MSDN Low Bandwidth Bookmarklet

There’s a semi-hidden feature in the MSDN Library website: Low Bandwidth view. We’ll talk about how to use it, why I like it, and some tips for switching it on and off. We’ll end up with an MSDN Low Band bookmarklet I whipped up to make it even easier.

The Low Bandwidth view has been available for a few months, but you wouldn’t know about it unless someone told you, since the only way to turn it on is to monkey with the URL. Try it - browse to:


Now we’ll add the magic word: “(loband)” right before the “.aspx” at the end:



Why LoBand is High Value

Simpler Layout

The obvious difference is that it replaces the navigation treeview on the left with a simple link. There are other subtle differences – simpler layout, fewer superfluous images. Higher signal to noise in my book.

Smaller Page Weight

The High Bandwidth version of this page weighs in at 100KB of HTML, but 400KB total by the time all the images, javascript, and CSS are loaded. Compare that with 66KB HTML / 70 KB total for the low bandwidth version. In this case (which is pretty representative) the low bandwidth version slimmed the page weight by 82.5%.

Faster Page Load

I’m not just talking about the smaller HTML here. The navigation tree on the left contains tons of nested unordered lists (ul>li>ul>li etc.). It’s actually a big improvement over the former HTML for that treeview, which (if I remember correctly) included a bunch of horrible nested tables with inline styles and javacript attributes. The new treeview uses a Telerik control, and outputs relatively clean HTML. Still, that treeview takes a while to load up – on my relatively quick development machine (with a very fast internet connection), the low band page loads twice as quickly – most of the time is spend in rendering the page. I’m not talking about milliseconds of difference here, I’m talking about 1 second load / draw time for low band vs. 4 second load / draw time for high band.

Who Cares?

Well, if you’re a Microsoft developer, you spend a lot of time on MSDN. There’s the time saver factor, sure, but more important is that fast load times removes the barrier to exploring the site.

Getting To The LoBand

The simplest way is to just add that (loband) bit before the .aspx file extension. If you’re on a page which already has one of those funky filters in the URL (like this: you can just add a comma and put it in afterwards:,loband).aspx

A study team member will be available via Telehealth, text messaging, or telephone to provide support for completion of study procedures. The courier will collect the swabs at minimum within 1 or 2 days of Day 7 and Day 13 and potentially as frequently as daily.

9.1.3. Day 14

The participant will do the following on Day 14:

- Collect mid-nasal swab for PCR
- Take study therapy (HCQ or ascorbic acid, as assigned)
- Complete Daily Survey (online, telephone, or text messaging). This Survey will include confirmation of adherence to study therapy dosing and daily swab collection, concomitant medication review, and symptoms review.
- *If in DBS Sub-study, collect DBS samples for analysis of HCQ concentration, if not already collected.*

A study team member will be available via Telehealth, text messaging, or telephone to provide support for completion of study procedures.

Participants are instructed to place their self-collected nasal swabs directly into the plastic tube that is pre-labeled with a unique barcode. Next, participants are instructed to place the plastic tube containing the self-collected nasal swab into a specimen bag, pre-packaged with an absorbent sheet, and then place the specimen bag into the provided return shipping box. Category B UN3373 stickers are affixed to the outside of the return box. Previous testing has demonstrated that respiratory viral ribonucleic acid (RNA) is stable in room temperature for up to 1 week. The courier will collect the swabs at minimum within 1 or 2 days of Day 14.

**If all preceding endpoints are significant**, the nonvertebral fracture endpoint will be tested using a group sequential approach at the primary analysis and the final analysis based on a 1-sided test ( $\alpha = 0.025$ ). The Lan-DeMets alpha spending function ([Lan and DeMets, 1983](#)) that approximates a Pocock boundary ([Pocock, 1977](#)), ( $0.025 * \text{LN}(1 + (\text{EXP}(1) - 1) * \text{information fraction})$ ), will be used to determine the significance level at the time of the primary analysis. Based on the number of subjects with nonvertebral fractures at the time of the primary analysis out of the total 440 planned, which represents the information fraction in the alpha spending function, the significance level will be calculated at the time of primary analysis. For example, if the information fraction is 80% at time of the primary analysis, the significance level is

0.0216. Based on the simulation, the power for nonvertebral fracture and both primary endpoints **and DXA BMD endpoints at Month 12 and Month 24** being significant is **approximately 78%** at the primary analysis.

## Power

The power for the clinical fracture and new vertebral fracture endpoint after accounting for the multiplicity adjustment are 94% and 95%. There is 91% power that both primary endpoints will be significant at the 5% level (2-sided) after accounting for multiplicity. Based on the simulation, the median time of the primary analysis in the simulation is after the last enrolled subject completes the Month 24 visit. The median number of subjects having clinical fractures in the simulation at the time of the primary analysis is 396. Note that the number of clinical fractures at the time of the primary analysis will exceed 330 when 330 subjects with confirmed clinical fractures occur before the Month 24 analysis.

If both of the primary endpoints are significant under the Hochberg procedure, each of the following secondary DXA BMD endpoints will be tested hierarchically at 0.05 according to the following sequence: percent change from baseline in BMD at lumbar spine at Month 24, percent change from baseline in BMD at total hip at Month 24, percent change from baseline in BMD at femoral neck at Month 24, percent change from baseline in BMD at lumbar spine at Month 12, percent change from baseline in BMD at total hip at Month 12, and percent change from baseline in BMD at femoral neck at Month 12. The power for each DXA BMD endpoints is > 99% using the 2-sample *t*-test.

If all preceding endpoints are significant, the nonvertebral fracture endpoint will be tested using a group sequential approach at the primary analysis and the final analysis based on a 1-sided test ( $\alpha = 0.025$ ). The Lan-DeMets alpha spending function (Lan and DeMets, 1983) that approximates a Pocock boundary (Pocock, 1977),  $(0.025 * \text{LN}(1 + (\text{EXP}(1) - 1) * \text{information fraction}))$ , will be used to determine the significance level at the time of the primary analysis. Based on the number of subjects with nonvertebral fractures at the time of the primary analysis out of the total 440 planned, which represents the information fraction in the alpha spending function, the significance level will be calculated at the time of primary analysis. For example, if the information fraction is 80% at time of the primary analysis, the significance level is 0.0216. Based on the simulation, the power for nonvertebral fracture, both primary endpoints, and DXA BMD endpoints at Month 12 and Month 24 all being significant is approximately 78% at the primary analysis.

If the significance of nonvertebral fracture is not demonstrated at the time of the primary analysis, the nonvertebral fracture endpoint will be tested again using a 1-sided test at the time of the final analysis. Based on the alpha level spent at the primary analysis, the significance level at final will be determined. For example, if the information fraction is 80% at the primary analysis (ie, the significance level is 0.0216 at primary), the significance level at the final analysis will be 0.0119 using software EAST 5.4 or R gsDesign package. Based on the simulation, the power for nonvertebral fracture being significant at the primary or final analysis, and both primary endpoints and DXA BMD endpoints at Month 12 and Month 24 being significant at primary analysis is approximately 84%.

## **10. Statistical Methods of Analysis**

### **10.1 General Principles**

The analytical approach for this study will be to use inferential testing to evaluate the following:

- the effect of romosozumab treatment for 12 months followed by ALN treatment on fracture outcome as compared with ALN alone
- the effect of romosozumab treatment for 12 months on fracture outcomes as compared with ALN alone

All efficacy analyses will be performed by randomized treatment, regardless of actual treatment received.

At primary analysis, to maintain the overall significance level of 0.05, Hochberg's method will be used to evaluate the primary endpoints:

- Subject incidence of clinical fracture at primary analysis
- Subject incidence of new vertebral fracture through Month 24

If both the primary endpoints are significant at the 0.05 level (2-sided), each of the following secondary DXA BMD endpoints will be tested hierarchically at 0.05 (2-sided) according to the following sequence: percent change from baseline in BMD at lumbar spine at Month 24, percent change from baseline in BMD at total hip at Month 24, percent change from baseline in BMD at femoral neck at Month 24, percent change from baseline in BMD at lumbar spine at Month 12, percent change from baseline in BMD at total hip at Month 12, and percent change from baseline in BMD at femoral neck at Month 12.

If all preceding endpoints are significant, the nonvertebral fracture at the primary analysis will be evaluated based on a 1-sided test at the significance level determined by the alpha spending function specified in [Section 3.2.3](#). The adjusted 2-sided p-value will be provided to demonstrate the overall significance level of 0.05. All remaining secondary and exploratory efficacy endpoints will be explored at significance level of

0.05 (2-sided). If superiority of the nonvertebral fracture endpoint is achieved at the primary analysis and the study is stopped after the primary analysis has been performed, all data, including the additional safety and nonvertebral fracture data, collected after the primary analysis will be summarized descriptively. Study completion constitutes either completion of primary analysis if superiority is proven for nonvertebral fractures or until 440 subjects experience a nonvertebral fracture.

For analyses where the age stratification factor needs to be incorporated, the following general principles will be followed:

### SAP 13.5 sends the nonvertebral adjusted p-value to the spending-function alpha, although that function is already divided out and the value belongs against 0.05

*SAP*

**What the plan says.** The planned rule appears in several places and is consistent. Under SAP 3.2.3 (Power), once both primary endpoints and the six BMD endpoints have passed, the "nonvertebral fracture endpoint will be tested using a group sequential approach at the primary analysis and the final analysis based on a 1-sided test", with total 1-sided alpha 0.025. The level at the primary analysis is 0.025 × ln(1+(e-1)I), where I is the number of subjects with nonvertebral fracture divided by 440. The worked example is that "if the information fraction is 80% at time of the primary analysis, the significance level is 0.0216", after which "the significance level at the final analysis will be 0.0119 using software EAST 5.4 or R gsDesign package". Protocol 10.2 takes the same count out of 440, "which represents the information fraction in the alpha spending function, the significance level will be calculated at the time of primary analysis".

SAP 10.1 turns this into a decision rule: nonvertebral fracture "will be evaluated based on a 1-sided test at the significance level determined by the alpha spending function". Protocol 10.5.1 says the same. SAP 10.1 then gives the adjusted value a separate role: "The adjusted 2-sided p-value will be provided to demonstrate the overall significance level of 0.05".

When you switch to low bandwidth view by tweaking the URL, you  get a a “persist low bandwidth view” link at the top, which is nice. Clicking that link sets a cookie, so all MSDN you visit will be in low bandwidth view. That sounds great, but I find there are times where the low bandwidth is too low. Some pages (especially articles) are hard to read, and when learning a new object model the navigation tree is helpful. In that case, there’s a link at the top (where the “persist low bandwidth view” link used to be, before we clicked it) which unsets the cookie and returns us to the normal, high bandwidth view.

That all works, and I’ve used it since I heard about the low bandwidth view a few months ago. Still, it gets old – especially editing the URL the loband bit every time I’ve removed it.

Enter The Bookmarklet

Bookmarklets are great – they’re short Javascript functions that you bookmark, so you can run the Javascript on any page by opening the bookmark. They’re kind of like tiny Firefox addons. You can read more about bookmarklets, of course, on Wikipedia.

Well, after messing with that MSDN URL enough times, I figured it was time for a bookmarklet. So here it is: MSDN Low Band

It’s just a simple toggle – when you’re in the normal view, clicking the bookmarklet will switch you to Low Bandwidth view. Clicking it again will return you back to the normal view again. In Firefox / Opera / Safari, you can just drag that peachy colored button to your Links toolbar. In Internet Explorer, you’ll need to right click the link and select “Add To Favorites”, making sure to save to the Links favorite folder. I’ve tested it in IE, Firefox, and Safari.

The Bookmarklet installation help page has some nice screenshots and more information on installing Bookmarklets. If you’re interested in writing your own bookmarklets, I recommend you use a web based Bookmarklet helper page to simplify the grunt work, like this one.

So How Does It Work?

It’s really simple. At first I messed with the URL, but then I figured out that it was simpler to just modify the cookie and reload the page. Here’s the code, formatted so it’s easier to read:


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